While Venezuelan opposition leader Leopoldo López remains behind bars as he awaits the July 23 start of his trial, his family has worked not only to get him released, but also to highlight the government's attempts to punish him for speaking out about the country's economic and political turmoil.
His wife, Lilian Tintori de López, and parents have been doing interviews with Latin American media and using social media to share his calls for government reform. Back in the U.S., his sister Adriana López Vermut is fundraising to support a legal team for her brother in Venezuela and abroad.
Pro- and anti-government crowds have clashed, sometimes fatally, during protests over Venezuela's inflation rate (just over 62 percent) and rampant unpunished crime. Earlier this year Leopoldo launched "La Salida" ("The Exit"), a movement as much about protest strategy as constitutional maneuvering. His political party, Voluntad Popular (People's Will), and other opposition groups have organized non-violent demonstrations to demand better security and an end to shortages of food while also trying to pressure President Nicolás Maduro to leave office.
"La Salida" also seeks a voter referendum on whether Maduro should remain as president or for new elections via a constitutional amendment; the president is in his second year of a six-year term. Leopoldo (above photo, draped in the Venezuelan flag) has been the country's primary opposition voice for the last few years, serving as mayor of the Chacao district of Caracas and having briefly run for office in 2011 against late President Hugo Chavez.
The government sought to detain Leopoldo after some protests turned violent; four anti-government demonstrators and a government supporter died in the days leading up to his arrest in mid-February. Human-rights groups have described the charges against him (public incitement, damage to property, fire damage and "association for conspiracy") as politically motivated. He's being held at the Ramo Verde military prison outside Caracas.
His sister Adriana observed that since press coverage of the protests has dwindled, no other figure has emerged as a leader to maintain the opposition's momentum and calls for political change.
"There was so much energy around [Leopoldo] turning himself in, and all of a sudden it seems like everything is dying," Adriana said. "There's a constant back and forth between the opposition and the government on what to do to resolve Venezuela's crises. But no one's really rallying around change."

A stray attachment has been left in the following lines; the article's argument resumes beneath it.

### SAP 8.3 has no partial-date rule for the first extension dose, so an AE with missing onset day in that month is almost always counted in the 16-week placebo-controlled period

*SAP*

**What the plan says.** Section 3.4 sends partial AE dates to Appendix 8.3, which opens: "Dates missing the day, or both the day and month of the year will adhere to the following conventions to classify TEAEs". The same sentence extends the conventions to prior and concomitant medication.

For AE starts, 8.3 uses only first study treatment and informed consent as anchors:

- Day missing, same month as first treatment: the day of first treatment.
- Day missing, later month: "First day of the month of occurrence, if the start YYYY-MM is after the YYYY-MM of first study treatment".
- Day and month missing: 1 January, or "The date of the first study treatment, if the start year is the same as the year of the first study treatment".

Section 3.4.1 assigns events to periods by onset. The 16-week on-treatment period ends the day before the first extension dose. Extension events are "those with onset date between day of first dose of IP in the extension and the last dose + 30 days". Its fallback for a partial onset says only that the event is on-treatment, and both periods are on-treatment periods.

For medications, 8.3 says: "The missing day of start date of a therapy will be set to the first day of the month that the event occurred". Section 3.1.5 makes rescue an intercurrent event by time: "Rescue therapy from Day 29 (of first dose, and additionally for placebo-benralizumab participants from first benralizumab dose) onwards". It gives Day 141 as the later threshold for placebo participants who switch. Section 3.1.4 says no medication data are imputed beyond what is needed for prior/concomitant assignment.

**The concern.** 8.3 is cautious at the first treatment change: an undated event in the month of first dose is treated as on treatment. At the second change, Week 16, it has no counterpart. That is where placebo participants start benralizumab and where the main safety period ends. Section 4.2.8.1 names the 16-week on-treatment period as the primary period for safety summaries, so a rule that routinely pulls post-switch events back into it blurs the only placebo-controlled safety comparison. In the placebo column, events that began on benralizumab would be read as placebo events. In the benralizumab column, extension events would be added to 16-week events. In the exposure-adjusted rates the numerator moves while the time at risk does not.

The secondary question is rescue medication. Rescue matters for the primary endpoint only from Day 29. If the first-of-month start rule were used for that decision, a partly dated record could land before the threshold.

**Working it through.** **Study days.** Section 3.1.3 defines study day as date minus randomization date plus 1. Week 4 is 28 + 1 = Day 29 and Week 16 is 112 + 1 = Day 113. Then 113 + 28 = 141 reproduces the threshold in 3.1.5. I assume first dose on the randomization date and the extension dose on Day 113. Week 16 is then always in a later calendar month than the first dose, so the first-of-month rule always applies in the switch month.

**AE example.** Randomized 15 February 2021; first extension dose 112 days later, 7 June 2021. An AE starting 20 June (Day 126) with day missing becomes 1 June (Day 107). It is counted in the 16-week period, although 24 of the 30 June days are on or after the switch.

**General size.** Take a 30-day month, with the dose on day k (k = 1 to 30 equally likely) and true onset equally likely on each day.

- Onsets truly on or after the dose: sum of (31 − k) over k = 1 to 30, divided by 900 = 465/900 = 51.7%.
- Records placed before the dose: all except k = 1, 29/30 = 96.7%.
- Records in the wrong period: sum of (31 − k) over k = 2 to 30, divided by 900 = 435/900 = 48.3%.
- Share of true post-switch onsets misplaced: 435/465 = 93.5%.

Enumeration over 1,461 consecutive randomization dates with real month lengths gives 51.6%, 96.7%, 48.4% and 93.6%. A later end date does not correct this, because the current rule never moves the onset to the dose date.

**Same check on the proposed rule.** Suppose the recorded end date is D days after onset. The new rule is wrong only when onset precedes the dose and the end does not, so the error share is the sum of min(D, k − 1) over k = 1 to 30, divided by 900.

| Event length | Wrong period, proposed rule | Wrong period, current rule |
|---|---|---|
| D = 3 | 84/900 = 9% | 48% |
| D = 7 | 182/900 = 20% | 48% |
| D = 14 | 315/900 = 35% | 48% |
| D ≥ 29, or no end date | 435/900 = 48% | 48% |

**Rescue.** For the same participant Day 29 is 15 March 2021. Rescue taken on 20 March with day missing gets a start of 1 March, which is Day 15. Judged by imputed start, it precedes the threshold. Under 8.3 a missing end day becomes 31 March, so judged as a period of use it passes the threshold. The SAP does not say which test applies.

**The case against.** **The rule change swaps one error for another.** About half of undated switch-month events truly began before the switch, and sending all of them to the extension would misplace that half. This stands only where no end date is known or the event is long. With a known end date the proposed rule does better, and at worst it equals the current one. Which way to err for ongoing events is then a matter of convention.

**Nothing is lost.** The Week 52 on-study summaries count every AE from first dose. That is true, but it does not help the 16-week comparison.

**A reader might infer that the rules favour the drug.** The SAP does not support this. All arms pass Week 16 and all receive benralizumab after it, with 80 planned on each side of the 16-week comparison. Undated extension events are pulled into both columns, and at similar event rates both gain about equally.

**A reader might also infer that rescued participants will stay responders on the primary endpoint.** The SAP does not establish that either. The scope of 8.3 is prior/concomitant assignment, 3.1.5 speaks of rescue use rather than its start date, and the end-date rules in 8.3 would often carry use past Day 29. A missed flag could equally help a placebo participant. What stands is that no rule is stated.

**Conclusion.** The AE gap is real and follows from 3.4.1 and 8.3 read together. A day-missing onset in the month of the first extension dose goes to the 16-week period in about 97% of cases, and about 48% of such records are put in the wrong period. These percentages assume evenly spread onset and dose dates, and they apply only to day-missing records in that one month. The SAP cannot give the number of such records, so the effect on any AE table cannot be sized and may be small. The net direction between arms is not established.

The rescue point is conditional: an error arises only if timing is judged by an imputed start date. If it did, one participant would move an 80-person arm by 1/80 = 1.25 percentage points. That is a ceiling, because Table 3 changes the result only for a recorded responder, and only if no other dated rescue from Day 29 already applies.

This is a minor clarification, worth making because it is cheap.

In May, foreign ministers from the Union of South American Nations and representatives from the Vatican, the Maduro government, and the opposition met for talks to try to reach a consensus on, among other things, what to do about Venezuela's economy and rising crime. Those dialogues have since died, and Adriana worries they won't be revived.
She also worries about the toll that Leopoldo's imprisonment is taking on him and the family. His wife Lilian has said that he's being punished for writing letters and for speaking with friends on the prison payphone, both of which are entirely legal. He's currently in solitary confinement, and no one from the family is permitted to visit him. Lilian and their two children celebrated Leopoldo's 42nd birthday without him.
The López family also has struggled to figure out what they're supposed to contribute to Leopoldo's and the opposition's cause.
"Understanding our role has been the biggest revelation of the whole process," said Adriana. "What are we supposed to do that will help him? We're not professionals in human-rights management. Should we speak politically or just as Leopoldo's family?"
In the U.S., she and Leopoldo's wife have served as public faces of his cause. Three months after his imprisonment, Leopoldo became the first alumnus to receive in absentia the Harvard Kennedy School's Alumni Achievement Award. Adriana read a letter her brother sent from prison, which thanked the school for the recognition and urged his supporters to keep fighting on his behalf:
The resolution of our crisis is a priority for the world. If abuse and injustice prevails with little consequence, it will send a terrible message to dictators and would-be dictators in other countries. You have an opportunity to send a far different message: that the weight of the global community is on the side of human rights and dignity.
Leopoldo could face at least 10 years in prison if convicted for conspiracy, arson, and other crimes the Venezuelan government charges him with committing. Before his trial begins, Lilian Tintori de López will present a report about her husband's case at the National Press Club in Washington on July 21.